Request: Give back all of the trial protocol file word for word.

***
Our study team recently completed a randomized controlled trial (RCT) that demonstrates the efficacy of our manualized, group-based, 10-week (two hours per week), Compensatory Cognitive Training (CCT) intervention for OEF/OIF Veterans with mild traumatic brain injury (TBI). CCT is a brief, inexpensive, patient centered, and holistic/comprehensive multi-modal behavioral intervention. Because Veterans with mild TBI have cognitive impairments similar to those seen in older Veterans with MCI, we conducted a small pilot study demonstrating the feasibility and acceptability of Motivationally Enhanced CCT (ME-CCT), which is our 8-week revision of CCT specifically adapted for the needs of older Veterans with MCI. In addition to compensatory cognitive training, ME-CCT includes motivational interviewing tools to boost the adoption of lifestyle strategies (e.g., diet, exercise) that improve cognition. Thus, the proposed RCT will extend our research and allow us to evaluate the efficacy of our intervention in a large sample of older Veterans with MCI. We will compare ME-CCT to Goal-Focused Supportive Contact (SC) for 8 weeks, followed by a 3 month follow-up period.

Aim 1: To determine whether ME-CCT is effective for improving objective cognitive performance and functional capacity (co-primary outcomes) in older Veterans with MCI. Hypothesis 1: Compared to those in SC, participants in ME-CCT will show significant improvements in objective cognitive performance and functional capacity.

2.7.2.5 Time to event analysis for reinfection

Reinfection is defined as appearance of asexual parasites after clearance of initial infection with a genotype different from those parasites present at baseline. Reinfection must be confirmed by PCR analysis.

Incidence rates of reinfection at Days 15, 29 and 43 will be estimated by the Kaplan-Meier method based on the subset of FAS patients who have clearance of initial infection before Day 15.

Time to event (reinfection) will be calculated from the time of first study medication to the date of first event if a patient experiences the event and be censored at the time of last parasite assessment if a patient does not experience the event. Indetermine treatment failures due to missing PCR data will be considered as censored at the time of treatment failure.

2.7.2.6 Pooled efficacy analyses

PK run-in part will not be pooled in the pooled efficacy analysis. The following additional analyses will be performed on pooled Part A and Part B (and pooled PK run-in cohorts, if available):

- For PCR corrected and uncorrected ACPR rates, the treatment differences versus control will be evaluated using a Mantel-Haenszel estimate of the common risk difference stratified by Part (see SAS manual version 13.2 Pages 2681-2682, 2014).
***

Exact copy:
Our study team recently completed a randomized controlled trial (RCT) that demonstrates the efficacy of our manualized, group-based, 10-week (two hours per week), Compensatory Cognitive Training (CCT) intervention for OEF/OIF Veterans with mild traumatic brain injury (TBI). CCT is a brief, inexpensive, patient centered, and holistic/comprehensive multi-modal behavioral intervention. Because Veterans with mild TBI have cognitive impairments similar to those seen in older Veterans with MCI, we conducted a small pilot study demonstrating the feasibility and acceptability of Motivationally Enhanced CCT (ME-CCT), which is our 8-week revision of CCT specifically adapted for the needs of older Veterans with MCI. In addition to compensatory cognitive training, ME-CCT includes motivational interviewing tools to boost the adoption of lifestyle strategies (e.g., diet, exercise) that improve cognition. Thus, the proposed RCT will extend our research and allow us to evaluate the efficacy of our intervention in a large sample of older Veterans with MCI. We will compare ME-CCT to Goal-Focused Supportive Contact (SC) for 8 weeks, followed by a 3 month follow-up period.

Aim 1: To determine whether ME-CCT is effective for improving objective cognitive performance and functional capacity (co-primary outcomes) in older Veterans with MCI. Hypothesis 1: Compared to those in SC, participants in ME-CCT will show significant improvements in objective cognitive performance and functional capacity.

2.7.2.5 Time to event analysis for reinfection

Reinfection is defined as appearance of asexual parasites after clearance of initial infection with a genotype different from those parasites present at baseline. Reinfection must be confirmed by PCR analysis.

Incidence rates of reinfection at Days 15, 29 and 43 will be estimated by the Kaplan-Meier method based on the subset of FAS patients who have clearance of initial infection before Day 15.

Time to event (reinfection) will be calculated from the time of first study medication to the date of first event if a patient experiences the event and be censored at the time of last parasite assessment if a patient does not experience the event. Indetermine treatment failures due to missing PCR data will be considered as censored at the time of treatment failure.

2.7.2.6 Pooled efficacy analyses

PK run-in part will not be pooled in the pooled efficacy analysis. The following additional analyses will be performed on pooled Part A and Part B (and pooled PK run-in cohorts, if available):

- For PCR corrected and uncorrected ACPR rates, the treatment differences versus control will be evaluated using a Mantel-Haenszel estimate of the common risk difference stratified by Part (see SAS manual version 13.2 Pages 2681-2682, 2014).